The Picnic Basket Entrepreneur
Joshua adored adventures with just his 3 kids without mama like the time they braved through the pushing through the more than expected runny current within the water hole in Woodstock, NY because it brought them closer together as a scrappy, fearless, home team on the road. Since baby Samuel was born, Joshua’s lucky number 3 was born 3 years ago, he was accustomed to going on many weekend adventures with his 3 kids because mama normally worked the evening till morning shit as nurse on a Friday night, leaving plenty of Saturday afternoons open to get creative with their time, give daddy’s brain a rest from making the universe laugh and seek out fun filled experiences, that Mama would feel excluded from and sulk a result, running their collective good time such as tackle soccer, trips to the driving range or venture into Central Park to throw the their new Beamo, around the Great Lawn in Central Park, only to realize it was more a glamorized, unkempt, semi-sprawling putting green.
Joshua loved to read stuff Mama would never read to hear kids on his ordained day rest every Saturday, such the book, The Joy of Yiddish, an dictionary with infinite examples of jokes to explain the depth and variety of this expressive, human condition of all forms encompassing language, finding a way to seep its way into Hollywood and modern culture at the large such as the word schlep. Joshua’s in-laws lived in Delaware, which was closer than his parents, retired in Scottsdale, Arizona. Still, it was impossible for Joshua to not derive a burst of Do It All Dad Jewish pride, when the subject of taking a trip to Delaware was broached for Memorial Day weekend, before his 9 year old daughter Matilda, says, “Delaware is such a schlep daddy.”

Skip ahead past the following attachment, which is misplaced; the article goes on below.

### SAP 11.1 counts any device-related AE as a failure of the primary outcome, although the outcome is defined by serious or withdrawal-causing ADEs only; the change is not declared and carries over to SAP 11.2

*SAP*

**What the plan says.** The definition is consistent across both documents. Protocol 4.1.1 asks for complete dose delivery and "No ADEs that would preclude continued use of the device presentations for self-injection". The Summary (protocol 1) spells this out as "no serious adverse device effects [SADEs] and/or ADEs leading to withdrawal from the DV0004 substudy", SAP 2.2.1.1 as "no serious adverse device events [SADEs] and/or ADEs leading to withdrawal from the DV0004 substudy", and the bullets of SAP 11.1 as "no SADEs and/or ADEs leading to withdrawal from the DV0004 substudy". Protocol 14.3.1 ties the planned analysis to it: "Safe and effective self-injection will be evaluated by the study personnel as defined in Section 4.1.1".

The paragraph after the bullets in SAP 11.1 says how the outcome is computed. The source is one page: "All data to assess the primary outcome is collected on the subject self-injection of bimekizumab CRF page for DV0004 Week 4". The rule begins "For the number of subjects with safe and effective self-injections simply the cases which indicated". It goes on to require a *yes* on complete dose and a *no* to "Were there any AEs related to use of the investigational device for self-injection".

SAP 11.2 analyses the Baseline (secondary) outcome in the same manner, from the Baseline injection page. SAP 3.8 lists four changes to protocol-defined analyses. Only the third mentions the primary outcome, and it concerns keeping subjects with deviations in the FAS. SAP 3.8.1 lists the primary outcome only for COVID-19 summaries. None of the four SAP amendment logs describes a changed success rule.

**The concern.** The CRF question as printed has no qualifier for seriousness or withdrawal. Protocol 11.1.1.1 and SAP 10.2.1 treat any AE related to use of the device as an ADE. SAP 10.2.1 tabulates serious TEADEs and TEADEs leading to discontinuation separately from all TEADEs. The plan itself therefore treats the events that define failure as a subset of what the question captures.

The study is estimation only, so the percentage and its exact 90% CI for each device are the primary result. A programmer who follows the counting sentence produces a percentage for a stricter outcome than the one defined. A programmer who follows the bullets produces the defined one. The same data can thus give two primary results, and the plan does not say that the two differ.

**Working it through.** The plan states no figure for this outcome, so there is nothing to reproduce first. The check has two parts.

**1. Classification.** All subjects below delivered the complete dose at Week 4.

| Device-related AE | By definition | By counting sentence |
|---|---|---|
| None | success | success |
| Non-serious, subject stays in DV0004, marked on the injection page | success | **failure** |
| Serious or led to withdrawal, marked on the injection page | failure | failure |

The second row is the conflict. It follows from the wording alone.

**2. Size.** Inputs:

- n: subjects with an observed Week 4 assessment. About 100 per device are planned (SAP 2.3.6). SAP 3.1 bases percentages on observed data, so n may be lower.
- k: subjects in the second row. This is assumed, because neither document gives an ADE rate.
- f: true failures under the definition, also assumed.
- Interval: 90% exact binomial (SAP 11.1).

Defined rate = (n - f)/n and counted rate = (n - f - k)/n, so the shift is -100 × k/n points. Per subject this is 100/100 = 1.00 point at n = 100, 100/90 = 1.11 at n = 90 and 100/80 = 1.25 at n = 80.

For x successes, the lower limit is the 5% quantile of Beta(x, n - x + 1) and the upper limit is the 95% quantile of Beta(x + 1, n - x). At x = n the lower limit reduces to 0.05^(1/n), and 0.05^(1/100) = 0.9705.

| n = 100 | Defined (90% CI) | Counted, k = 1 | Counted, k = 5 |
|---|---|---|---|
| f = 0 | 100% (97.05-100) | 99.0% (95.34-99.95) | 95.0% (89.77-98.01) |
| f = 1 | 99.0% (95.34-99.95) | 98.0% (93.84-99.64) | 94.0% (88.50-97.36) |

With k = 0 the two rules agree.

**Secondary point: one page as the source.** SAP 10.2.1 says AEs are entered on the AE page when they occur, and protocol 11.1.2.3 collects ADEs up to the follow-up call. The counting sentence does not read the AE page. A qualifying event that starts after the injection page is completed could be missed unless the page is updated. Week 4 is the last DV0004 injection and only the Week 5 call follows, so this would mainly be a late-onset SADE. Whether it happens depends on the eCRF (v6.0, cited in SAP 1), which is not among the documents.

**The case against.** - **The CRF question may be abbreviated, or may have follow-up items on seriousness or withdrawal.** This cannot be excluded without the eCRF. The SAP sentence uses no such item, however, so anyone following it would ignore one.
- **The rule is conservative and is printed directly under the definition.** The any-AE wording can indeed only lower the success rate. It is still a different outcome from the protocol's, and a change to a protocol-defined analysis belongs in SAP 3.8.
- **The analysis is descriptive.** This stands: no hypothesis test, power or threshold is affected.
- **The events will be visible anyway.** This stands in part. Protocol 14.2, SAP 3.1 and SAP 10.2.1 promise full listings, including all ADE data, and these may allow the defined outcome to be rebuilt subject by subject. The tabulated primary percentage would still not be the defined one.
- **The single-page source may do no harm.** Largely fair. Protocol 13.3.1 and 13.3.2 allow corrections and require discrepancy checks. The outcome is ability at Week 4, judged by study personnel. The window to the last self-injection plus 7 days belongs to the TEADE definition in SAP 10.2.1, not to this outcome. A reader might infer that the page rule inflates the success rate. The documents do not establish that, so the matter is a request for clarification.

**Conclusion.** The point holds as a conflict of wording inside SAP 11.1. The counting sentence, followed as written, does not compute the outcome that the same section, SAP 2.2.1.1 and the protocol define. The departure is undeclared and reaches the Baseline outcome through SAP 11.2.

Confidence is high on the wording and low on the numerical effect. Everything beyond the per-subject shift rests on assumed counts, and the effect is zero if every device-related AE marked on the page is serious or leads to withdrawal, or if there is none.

There wasn’t one Friday night now, where Joshua wasn’t thrilled to spend it with his 3 favorite people in the universe, his cherished children, Matilda, Arthur and Samuel, who lived to spend quality time with daddy with mama at work, so they can do the Shabbat prayers together over the Challah, partake in space alien colonized synagogue drawing contents soon after, before the dance off to the Greatest Hits of the Beastie Boys on vinyl at home would ensue. Tackle basketball with nerf ball upstairs in Arthur and Samuel’s room would always get party started up in here. Every Friday night now, after the sunset, Joshua’s children got the best version of him because he was done writing for the week and was able to bask in the Shabbat candle, flickering afterglow of his blemish free children, inside and out, as they played Barbie, sang, danced, built wine castles with magnet tiles, let their imaginations run wild or just jumped on top their daddy, from every conceivable direction and hug him with all their might, to give the best of their love. If mama was home for a Friday night, she’d push for some recent Disney film, that got lot’s of NPR hype, versus Joshua would insist on exposing his 3 beamish, fuss free kids 90 percent of the time, to more classic, hilarious, life enriching movies such as Ferris Bueller’s Day Off, Uncle Buck, Back To School, The Adventures of Ford Fairlane, knowing dropping f bombs wasn’t kosher come rain or shine .